2012 8,446 81.16% 1,789 17.19% 172 1.65%
2008 8,658 77.79% 2,248 20.20% 224 2.01%
2004 7,703 75.45% 2,434 23.84% 72 0.71%
2000 5,153 63.10% 2,869 35.13% 145 1.78%
1996 3,260 46.89% 2,850 40.99% 843 12.12%
1992 3,142 41.23% 3,281 43.05% 1198 15.72%
1988 4,529 65.17% 2,404 34.59% 17 0.24%
1984 3,945 67.06% 1,938 32.94% 0 0.00%
1980 2,229 37.40% 3,606 60.50% 125 2.10%
1976 1,301 22.24% 4,550 77.76% 0 0.00%
1972 3,460 81.85% 767 18.15% 0 0.00%
1968 1,451 26.51% 771 14.09% 3,251 59.40%
1964 3,129 58.85% 2,186 41.11% 2 0.04%
1960 1,869 40.18% 2,783 59.82% 0 0.00%
1956 2,218 47.29% 2,472 52.71% 0 0.00%
1952 1,264 35.64% 2,283 64.36% 0 0.00%
1948 457 12.83% 2,263 63.51% 843 23.66%
1944 911 42.20% 1,248 57.80% 0 0.00%
1940 457 24.60% 1,397 75.19% 4 0.22%
1936 787 32.28% 1,643 67.39% 8 0.33%
1932 223 14.86% 1,278 85.14% 0 0.00%
1928 1,547 69.16% 690 30.84% 0 0.00%
1924 667 54.01% 447 36.19% 121 9.80%
1920 1,108 71.67% 438 28.33% 0 0.00%
1916 779 44.44% 837 47.75% 137 7.82%
1912 19 1.69% 384 34.13% 722 64.18%


See also

References

  1. ^ a b "State & County QuickFacts". United States Census Bureau. Archived from the original on June 7, 2011. Retrieved February 16, 2014.
  2. ^ "Find a County". National Association of Counties. Retrieved June 7, 2011.
  3. ^ "Haralson County". Georgia.gov. Archived from the original on July 25, 2008. Retrieved March 20, 2018.
  4. ^ Gannett, Henry (1905). The Origin of Certain Place Names in the United States. Govt. Print. Off. pp. 149.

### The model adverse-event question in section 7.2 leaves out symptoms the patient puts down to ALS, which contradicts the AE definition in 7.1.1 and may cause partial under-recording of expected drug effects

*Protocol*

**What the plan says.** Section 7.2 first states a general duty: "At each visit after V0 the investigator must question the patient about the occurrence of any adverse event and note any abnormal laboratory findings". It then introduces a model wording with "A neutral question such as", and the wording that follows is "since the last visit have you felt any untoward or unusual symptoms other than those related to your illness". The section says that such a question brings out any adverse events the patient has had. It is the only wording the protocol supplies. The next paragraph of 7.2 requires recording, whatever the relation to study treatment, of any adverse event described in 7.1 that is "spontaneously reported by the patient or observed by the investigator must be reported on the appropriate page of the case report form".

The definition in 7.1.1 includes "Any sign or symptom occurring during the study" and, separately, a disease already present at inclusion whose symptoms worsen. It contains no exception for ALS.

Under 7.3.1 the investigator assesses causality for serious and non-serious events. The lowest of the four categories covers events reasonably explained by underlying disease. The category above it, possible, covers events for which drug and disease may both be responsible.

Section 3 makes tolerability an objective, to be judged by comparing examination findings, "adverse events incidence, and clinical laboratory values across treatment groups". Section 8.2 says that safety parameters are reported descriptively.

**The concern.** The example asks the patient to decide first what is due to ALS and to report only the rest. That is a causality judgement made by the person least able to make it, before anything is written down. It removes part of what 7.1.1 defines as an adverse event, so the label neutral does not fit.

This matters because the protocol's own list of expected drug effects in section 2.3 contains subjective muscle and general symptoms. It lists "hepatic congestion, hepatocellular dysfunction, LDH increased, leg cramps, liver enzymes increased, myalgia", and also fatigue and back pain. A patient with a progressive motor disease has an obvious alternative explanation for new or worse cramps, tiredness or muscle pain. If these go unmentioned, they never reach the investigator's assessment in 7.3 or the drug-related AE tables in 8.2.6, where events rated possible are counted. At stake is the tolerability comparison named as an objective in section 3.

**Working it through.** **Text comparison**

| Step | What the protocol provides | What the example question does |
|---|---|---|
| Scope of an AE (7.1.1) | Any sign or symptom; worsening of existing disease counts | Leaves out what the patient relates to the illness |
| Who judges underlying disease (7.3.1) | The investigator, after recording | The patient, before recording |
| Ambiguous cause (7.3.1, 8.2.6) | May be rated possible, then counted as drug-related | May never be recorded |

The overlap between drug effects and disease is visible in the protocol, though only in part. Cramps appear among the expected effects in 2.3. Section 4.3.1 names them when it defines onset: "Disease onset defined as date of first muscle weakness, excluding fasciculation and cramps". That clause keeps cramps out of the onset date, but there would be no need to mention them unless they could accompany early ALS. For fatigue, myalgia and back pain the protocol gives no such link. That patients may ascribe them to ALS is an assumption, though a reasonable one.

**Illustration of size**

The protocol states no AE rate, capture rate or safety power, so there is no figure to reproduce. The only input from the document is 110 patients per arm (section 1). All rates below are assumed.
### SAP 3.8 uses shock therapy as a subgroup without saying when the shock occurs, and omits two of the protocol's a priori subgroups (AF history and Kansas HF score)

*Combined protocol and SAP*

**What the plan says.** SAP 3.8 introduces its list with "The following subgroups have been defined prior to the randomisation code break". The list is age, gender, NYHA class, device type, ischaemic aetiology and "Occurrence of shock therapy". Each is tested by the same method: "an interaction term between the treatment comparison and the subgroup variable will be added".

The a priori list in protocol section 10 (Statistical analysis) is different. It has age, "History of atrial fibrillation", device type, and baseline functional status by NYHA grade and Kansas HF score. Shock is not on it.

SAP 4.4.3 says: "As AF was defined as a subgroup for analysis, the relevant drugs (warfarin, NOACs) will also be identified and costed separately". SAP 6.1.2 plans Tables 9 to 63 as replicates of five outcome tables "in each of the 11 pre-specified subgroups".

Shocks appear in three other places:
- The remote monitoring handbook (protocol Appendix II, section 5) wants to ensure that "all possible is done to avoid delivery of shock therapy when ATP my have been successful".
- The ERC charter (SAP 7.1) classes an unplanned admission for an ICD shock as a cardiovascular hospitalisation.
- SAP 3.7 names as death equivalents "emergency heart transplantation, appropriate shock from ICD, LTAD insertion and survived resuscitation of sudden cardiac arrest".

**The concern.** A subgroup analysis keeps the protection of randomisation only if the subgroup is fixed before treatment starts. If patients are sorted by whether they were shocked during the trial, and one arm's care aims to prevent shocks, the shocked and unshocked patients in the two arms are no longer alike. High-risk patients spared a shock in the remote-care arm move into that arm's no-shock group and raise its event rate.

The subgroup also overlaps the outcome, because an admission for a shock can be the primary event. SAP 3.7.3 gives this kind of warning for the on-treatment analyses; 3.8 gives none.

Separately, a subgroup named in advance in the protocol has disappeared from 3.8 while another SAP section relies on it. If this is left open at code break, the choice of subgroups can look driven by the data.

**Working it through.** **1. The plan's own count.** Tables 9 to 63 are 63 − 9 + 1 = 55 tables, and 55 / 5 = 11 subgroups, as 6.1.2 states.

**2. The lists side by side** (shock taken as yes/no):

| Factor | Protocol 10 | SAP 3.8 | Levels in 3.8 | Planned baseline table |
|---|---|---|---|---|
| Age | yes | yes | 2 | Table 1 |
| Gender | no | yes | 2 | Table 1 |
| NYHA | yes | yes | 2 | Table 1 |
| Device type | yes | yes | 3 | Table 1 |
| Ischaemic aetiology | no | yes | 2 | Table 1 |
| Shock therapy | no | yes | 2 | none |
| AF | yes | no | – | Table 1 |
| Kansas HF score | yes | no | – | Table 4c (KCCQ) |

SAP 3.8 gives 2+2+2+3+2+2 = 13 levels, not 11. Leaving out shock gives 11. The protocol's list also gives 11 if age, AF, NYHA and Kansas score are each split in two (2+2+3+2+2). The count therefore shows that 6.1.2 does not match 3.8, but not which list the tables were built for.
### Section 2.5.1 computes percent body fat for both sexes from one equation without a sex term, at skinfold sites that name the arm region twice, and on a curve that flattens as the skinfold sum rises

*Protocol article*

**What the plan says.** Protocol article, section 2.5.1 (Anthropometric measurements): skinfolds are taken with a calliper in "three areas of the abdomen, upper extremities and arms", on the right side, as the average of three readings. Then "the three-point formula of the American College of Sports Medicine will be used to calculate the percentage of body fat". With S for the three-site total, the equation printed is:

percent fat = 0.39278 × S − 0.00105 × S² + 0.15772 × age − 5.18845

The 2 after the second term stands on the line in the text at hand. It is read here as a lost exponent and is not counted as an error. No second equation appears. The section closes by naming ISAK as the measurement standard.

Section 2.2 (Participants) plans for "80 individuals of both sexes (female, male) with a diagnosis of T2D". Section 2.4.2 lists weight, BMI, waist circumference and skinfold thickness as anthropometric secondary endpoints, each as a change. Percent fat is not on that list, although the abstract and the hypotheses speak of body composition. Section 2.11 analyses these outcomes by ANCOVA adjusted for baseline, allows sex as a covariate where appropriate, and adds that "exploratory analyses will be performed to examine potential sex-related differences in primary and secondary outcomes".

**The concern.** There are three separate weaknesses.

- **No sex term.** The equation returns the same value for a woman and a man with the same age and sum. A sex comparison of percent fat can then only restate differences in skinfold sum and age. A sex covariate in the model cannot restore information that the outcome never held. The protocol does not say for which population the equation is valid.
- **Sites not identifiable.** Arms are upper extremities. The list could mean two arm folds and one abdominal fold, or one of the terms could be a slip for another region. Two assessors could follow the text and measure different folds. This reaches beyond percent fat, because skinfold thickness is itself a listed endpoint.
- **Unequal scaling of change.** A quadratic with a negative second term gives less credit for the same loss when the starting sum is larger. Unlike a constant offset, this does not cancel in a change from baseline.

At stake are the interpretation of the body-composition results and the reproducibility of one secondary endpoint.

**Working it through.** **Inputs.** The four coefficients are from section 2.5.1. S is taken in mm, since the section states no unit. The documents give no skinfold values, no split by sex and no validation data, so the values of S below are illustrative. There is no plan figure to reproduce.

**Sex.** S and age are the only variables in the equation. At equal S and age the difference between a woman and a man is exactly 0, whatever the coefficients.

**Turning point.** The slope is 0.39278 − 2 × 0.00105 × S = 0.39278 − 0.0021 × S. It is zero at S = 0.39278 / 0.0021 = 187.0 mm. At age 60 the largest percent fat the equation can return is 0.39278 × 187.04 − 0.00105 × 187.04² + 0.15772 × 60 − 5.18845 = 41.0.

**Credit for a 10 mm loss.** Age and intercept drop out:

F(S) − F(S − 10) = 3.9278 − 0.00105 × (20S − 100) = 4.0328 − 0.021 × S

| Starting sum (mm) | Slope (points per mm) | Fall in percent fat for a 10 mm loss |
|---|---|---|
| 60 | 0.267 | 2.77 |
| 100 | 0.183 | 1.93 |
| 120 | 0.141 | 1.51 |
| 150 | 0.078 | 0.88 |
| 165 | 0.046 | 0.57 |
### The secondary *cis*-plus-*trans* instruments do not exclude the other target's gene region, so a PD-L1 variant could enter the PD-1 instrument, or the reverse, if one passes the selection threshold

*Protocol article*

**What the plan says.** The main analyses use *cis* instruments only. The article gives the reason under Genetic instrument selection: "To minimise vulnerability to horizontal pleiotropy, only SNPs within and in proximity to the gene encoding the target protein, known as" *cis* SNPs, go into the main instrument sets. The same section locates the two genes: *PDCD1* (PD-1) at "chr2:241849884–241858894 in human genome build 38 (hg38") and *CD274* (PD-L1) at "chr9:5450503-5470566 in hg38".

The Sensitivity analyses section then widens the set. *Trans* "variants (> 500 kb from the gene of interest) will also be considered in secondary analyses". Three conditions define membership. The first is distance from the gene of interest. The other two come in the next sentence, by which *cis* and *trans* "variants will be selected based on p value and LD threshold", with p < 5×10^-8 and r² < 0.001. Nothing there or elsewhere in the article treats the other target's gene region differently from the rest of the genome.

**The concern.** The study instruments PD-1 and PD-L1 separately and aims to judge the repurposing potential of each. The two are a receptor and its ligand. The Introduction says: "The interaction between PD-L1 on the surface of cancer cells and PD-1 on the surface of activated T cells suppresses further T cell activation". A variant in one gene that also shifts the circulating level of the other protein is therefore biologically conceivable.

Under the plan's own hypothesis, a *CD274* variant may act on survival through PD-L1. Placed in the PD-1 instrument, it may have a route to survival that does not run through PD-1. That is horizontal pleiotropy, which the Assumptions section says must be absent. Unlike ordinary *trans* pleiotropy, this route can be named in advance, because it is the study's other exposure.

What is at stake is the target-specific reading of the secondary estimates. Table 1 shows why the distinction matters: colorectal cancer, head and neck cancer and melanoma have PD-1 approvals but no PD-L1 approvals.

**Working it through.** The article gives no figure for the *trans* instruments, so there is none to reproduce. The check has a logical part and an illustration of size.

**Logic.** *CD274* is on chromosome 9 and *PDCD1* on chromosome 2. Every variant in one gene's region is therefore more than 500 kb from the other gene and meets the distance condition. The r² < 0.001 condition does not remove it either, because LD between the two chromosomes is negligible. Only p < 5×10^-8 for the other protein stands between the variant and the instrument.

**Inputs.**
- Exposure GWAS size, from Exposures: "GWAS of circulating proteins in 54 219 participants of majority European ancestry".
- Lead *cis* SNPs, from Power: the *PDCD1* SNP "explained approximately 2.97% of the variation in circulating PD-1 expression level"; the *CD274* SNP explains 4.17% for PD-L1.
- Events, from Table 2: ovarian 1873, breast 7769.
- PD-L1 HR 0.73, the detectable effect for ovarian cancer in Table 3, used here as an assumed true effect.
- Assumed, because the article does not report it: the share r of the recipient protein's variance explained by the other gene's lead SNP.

5. ^ "US Gazetteer files: 2010, 2000, and 1990". United States Census Bureau. February 12, 2011. Retrieved April 23, 2011.
  6. ^ "Georgia Soil and Water Conservation Commission Interactive Mapping Experience". Georgia Soil and Water Conservation Commission. Retrieved November 19, 2015.
  7. ^ "Population and Housing Unit Estimates". Retrieved July 31, 2019.
  8. ^ "U.S. Decennial Census". United States Census Bureau. Retrieved June 23, 2014.
  9. ^ "Historical Census Browser". University of Virginia Library. Retrieved June 23, 2014.
  10. ^ "Population of Counties by Decennial Census: 1900 to 1990". United States Census Bureau. Retrieved June 23, 2014.
  11. ^ "Census 2000 PHC-T-4. Ranking Tables for Counties: 1990 and 2000" (PDF). United States Census Bureau. Retrieved June 23, 2014.
  12. ^ "U.S. Census website". United States Census Bureau. Retrieved May 14, 2011.
  13. ^ a b c "DP-1 Profile of General Population and Housing Characteristics: 2010 Demographic Profile Data". United States Census Bureau. Archived from the original on February 13, 2020. Retrieved December 29, 2015.
  14. ^ "Population, Housing Units, Area, and Density: 2010 - County". United States Census Bureau. Archived from the original on February 13, 2020. Retrieved December 29, 2015.
  15. ^ "DP02 SELECTED SOCIAL CHARACTERISTICS IN THE UNITED STATES – 2006-2010 American Community Survey 5-Year Estimates". United States Census Bureau. Archived from the original on February 13, 2020. Retrieved December 29, 2015.
  16. ^ "DP03 SELECTED ECONOMIC CHARACTERISTICS – 2006-2010 American Community Survey 5-Year Estimates". United States Census Bureau. Archived from the original on February 13, 2020. Retrieved December 29, 2015.
  17. ^ "Explore Census Data". data.census.gov. Retrieved December 12, 2021.
  18. ^ Leip, David. "Dave Leip's Atlas of U.S. Presidential Elections". uselectionatlas.org. Retrieved March 20, 2018.

Coordinates: 33°47′N 85°13′W / 33.79°N 85.21°W / 33.79; -85.21